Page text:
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Mysterious Tribes and Latvian Caribbean
RIGA Below the clouds, a long but narrow beach strip began to emerge. More than one hour after take-off from Stockholm, the SAS Airbus had reached the Latvian coast. Next to the beach were little wooden houses and pine forests. Some people on the beach, but it must be getting steadily colder this time of the year. This is probably Jurmala, once the favourite playground of retiring Soviet military officers. No longer. Newly independent Latvia now imposes visas on Russians and unspoken government policy encourages Russians to leave this country.
It was a cloudy day. Lots of mists. Just like the mysterious origins of the Latvians, shrouded in time and myths. Who are they ? The Latvians, members of a branch of the Indo-European language group known as the Baltic, first arrived in their present territory more than 2000 years ago. During the times of the Great Migration, the Latvians were hardly an obscure group. The Baltic group comprised of other tribes such as the Lithuanians, (Old) Prussians, Galinds and Jatvings. However, with the exception of the Lithuanians, one by one, the Baltic tribes were wiped out or assimilated into larger neighbouring ones. By the way, the Prussian referred here are not the Germans associated with Bismarck and Wilhem, but another Baltic tribe living in today's eastern Germany and northern Poland, but totally wiped out by the eastwards expanding Germans. The Lithuanians managed to unite under their charismatic grand dukes, formed an union with Poland and even set up an empire rivaled in size only by the growing Russian state. In northern Latvia, an Finno-Ugric tribe called the Livonians or Livs settled but eventually assimilated by the Latvians over the century. The Latvians, however, were never united, and were quickly conquered by the German crusaders, also known as the Teutonic knights, or Order of the Brothers of the Sword.
In 1201, the Germans under warrior-cleric Bishop Albert founded Riga, today Latvia's capital, at the mouth of the Daugava River and this soon became an important commercial centre and Hanseatic city. The Germans lost their political power as more powerful neighbours such as the Polish-Lithuanians, Swedes and Russians dropped by, but their commercial and geopolitical instinct served them well. They quickly switched allegiance to the new masters and their feudal and economic privileges and dominance over local Latvian serfs were preserved. An interesting fact of note: During the rule of the Polish-Lithuanian Commonwealth, the German ruled Duchy of Courland in what is today Latvia's Kurzeme and Zemgale provinces once ruled the Caribbean island of Tobago between 1641 and 1658 before the Dutch defeated the Courlanders. Imagine if Courland retained control of Tobago – a Latvian-speaking island paradise in the Caribbean ?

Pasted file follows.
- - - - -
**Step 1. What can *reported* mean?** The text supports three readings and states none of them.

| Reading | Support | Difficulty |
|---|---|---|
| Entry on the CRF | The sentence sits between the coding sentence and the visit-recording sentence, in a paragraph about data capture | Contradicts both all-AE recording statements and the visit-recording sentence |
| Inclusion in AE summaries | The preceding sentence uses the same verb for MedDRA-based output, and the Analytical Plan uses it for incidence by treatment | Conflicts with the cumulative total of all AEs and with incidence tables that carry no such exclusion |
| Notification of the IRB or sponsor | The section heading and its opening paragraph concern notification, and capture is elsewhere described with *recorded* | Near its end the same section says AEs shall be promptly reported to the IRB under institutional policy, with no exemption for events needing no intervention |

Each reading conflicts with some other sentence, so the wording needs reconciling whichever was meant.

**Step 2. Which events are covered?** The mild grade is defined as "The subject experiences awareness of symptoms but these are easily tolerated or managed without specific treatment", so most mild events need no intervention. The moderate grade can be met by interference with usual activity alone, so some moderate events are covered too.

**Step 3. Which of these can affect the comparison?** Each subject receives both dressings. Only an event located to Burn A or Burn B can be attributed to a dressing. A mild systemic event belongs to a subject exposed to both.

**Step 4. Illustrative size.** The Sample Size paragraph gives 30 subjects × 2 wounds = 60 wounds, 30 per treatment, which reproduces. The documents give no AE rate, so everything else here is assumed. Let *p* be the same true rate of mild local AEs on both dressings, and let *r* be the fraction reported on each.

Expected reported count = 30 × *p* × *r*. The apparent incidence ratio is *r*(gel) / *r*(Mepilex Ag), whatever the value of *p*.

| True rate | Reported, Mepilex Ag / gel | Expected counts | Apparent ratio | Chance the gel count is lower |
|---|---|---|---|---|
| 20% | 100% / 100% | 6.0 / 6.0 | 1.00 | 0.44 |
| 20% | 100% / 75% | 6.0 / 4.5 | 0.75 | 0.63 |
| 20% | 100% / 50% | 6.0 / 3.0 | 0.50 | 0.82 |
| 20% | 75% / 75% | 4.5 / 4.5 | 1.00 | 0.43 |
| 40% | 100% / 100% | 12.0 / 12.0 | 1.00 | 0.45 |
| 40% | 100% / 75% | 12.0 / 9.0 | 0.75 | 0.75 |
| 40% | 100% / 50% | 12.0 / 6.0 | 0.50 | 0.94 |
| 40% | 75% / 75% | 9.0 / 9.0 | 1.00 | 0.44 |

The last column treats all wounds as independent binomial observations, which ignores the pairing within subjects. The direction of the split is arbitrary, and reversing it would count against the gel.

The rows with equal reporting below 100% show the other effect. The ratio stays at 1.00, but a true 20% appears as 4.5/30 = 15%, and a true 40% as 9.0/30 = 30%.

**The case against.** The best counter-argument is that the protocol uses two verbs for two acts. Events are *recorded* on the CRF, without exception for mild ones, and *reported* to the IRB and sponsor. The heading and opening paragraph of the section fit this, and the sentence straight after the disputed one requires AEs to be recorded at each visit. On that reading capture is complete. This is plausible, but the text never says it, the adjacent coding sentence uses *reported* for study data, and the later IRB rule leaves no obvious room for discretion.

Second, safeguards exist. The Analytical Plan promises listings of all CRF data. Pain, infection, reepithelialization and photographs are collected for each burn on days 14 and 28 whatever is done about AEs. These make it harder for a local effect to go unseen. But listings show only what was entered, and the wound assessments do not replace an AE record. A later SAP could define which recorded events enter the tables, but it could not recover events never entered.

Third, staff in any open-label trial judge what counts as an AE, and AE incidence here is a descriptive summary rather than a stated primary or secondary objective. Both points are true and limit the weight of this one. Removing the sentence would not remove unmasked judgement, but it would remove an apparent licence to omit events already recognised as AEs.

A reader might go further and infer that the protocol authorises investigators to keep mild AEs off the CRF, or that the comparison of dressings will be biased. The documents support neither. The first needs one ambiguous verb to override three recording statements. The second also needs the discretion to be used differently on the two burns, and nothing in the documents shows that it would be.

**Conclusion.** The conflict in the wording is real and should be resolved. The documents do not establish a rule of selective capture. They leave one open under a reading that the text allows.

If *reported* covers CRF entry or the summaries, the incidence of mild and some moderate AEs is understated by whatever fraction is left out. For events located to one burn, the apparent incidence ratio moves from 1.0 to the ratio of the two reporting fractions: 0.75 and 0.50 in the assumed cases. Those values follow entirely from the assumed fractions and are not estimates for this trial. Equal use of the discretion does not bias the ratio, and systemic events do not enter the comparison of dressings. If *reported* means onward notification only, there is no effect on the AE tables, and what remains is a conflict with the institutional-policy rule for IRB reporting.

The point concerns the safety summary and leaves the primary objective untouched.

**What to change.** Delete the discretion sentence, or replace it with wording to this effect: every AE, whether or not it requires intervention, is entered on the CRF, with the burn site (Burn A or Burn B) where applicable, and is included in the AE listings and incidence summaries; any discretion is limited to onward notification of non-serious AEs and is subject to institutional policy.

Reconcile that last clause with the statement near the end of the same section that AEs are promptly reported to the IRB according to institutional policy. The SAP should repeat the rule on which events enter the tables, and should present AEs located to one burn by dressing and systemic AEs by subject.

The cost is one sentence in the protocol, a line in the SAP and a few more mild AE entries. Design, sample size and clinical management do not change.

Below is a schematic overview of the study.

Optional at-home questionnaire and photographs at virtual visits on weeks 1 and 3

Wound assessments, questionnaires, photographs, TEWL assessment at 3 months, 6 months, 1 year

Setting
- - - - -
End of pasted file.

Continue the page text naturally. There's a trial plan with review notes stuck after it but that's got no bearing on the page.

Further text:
Riga grew rapidly under Russian rule. By the late 19th century, Riga had become the Empire's 3rd most important industrial city. The large number of workers here, together with emerging Latvian nationalistic fervor, made Riga a city of revolutionary intrigue. Came the First World War and the defeat of the Russians. Latvia proclaimed independence in 1918 and freedom came after two years of war, first against Germans and then against the Bolsheviks.
During the next 20 years of independence, Latvia enjoyed economic prosperity
and were among the richest European nations during the inter-war period.
However, this golden age was interrupted in 1940 when the Soviets signed
the infamous Molotov-Ribbentrop Treaty with the Nazis and occupied the
country. The struggle for independence was intensified with glasnost
and in 1991, with the collapse of the USSR, they regained independence.
Language Woes and Greek Gods
I landed at about 3:35pm. The passport control, like the one I experienced in Estonia, was a smooth one. A quick look, some keying of data, stamping and then a friendly smile "Welcome !". Very civilised indeed. The Balts have learnt fast the ways of the capitalist world, i.e., making tourists feel welcomed and they will spend. The airport was very small and I found myself outside the terminal building the moment I stepped out of the luggage collection area. Before this, I changed some Latvian Lats at the passport control area. I wonder how this exchange rate was set upon independence. One Latvian Lats is equivalent to about one GBP 1. Maybe the first Latvian central banker is an Anglophile. The smallest banknote is Ls. 5, and there are coins for pretty hefty sums like Ls. 1 or 2, in a country where the average monthly salary is US$200. One has to look after these tiny coins – really small in size compared to many other countries and yet they can buy you a meal or two.